As marijuana legalization spreads across the U.S., questions about the drug's effects on public health become more relevant. But in at least one area — heart health — there's just not enough scientific evidence to reach firm conclusions about the effects of regular marijuana use, a new review suggests.
After reviewing two dozen studies that weighed the benefits and risks of marijuana use in adults, the researchers determined that there was too little information to evaluate the drug's effects on the development of heart-related problems as well as risk factors for heart disease, according to the findings, which were published Jan. 22 in the journal Annals of Internal Medicine.
"The review found insufficient evidence to draw meaningful conclusions that marijuana use is associated with cardiovascular risk factors and outcomes," said lead author Dr. Divya Ravi, a resident in internal medicine at the Wright Center for Graduate Medical Education in Scranton, Pennsylvania. [25 Odd Facts About Marijuana]
A few studies have suggested that marijuana use has positive effects on heart health; however, these studies were cross-sectional, meaning they collected data at a single point in time, Ravi said. But more-robust long-term studies have contradicted such findings of marijuana's possible benefits, reporting potential harmful effects for the drug, she noted.
This isn't the first analysis to suggest that scientists aren't sure how marijuana use affects heart health. A large report published in 2017 from the National Academies of Sciences, Engineering and Medicine reviewed the health effects of marijuana and concluded that "more research is needed to determine whether and how cannabis use is associated with heart attack, stroke and diabetes." That report also found some evidence to suggest that smoking pot may trigger a heart attack.
In the new review, researchers looked at data collected from 13 studies on marijuana use and the drug's effects on various risk factors for heart disease, including obesity, high blood pressure and levels of fat in the blood. The researchers also analyzed data from 11 studies investigating the link between marijuana use and heart-disease outcomes, such as stroke, heart attacks and deaths from heart-related causes.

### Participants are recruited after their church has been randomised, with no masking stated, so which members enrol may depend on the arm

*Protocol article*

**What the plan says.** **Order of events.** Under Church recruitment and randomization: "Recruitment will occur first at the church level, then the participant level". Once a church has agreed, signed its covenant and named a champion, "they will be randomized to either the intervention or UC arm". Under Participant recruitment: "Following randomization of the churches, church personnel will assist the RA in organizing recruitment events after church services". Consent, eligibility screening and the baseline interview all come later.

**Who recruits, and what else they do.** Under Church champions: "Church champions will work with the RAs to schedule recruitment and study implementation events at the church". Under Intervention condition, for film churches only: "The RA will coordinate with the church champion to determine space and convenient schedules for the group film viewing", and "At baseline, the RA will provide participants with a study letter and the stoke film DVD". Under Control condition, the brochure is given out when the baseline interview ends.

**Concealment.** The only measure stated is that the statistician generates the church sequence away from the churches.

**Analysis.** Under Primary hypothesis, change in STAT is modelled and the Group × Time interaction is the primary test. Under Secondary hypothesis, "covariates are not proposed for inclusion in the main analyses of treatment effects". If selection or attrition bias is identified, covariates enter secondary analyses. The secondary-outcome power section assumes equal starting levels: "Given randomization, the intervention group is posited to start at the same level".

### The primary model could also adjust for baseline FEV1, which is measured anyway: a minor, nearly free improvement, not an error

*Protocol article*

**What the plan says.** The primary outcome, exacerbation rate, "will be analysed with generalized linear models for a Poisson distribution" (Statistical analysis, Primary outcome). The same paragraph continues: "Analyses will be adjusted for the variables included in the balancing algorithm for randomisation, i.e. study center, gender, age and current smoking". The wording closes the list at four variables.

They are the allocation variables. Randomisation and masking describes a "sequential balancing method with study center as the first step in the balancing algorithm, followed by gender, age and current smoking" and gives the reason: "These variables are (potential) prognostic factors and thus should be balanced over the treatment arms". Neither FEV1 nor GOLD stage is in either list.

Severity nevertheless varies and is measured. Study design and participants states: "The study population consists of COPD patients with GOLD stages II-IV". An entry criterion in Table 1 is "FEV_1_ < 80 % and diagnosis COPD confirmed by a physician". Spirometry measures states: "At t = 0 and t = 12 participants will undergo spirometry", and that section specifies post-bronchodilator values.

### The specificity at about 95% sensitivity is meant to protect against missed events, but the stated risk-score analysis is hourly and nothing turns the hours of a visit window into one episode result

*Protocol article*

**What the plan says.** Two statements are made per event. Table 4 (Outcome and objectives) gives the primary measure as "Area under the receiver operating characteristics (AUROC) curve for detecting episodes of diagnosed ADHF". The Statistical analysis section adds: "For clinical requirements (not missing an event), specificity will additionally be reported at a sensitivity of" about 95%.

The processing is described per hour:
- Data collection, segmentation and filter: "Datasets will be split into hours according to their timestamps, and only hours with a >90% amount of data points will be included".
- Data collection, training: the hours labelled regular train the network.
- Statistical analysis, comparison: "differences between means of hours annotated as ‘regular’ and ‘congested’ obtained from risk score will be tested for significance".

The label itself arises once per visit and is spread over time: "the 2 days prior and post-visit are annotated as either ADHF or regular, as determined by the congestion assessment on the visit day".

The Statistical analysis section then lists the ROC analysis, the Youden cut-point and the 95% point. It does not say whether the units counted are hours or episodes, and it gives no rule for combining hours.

The studies' participants ranged in age from 18 to 84, and they may have smoked marijuana, consumed it as an edible or used the drug as a pharmaceutical treatment.
Challenges of researching marijuana
The analysis found that there was not enough evidence that a person's marijuana use either increases or decreases most risk factors for heart disease. And the researchers also concluded there was a lack of information on the link between pot use and negative cardiovascular outcomes.
For example, although smoking pot is believed to trigger an increase in appetite, the researchers found no evidence that marijuana use is associated with weight gain or obesity.
Some problems with the reviewed studies were that many of the participants were younger, and heart disease and stroke typically occur in middle-age and older people, the researchers said. In addition, researchers in the reviewed studies often relied on people's memories, asking them to recall their marijuana use, which can be unreliable. And participants may have used different varieties and strengths of the drug, which could complicate comparisons.
Designing studies to understand the health effects of marijuana can be complicated: Marijuana has been an illegal substance, and therefore, researching it has been challenging, Ravi told Live Science. One reason for the difficulty is that conducting observational studies involves asking people about the frequency and intensity of their drug use, she said. In the past, study participants may have felt uncomfortable disclosing their use of an illegal substance to researchers, Ravi said.
She also noted that researchers have to follow large groups of marijuana users and nonusers for long periods of time to observe the effects of daily use on heart health.
At this point, there's too little data on the potential harms or benefits of regular marijuana use for doctors to advise people about the drug's effects on heart health, Ravi said.
Originally published on Live Science.
Live Science newsletter
Stay up to date on the latest science news by signing up for our Essentials newsletter.
Cari Nierenberg has been writing about health and wellness topics for online news outlets and print publications for more than two decades. Her work has been published by Live Science, The Washington Post, WebMD, Scientific American, among others. She has a Bachelor of Science degree in nutrition from Cornell University and a Master of Science degree in Nutrition and Communication from Boston University.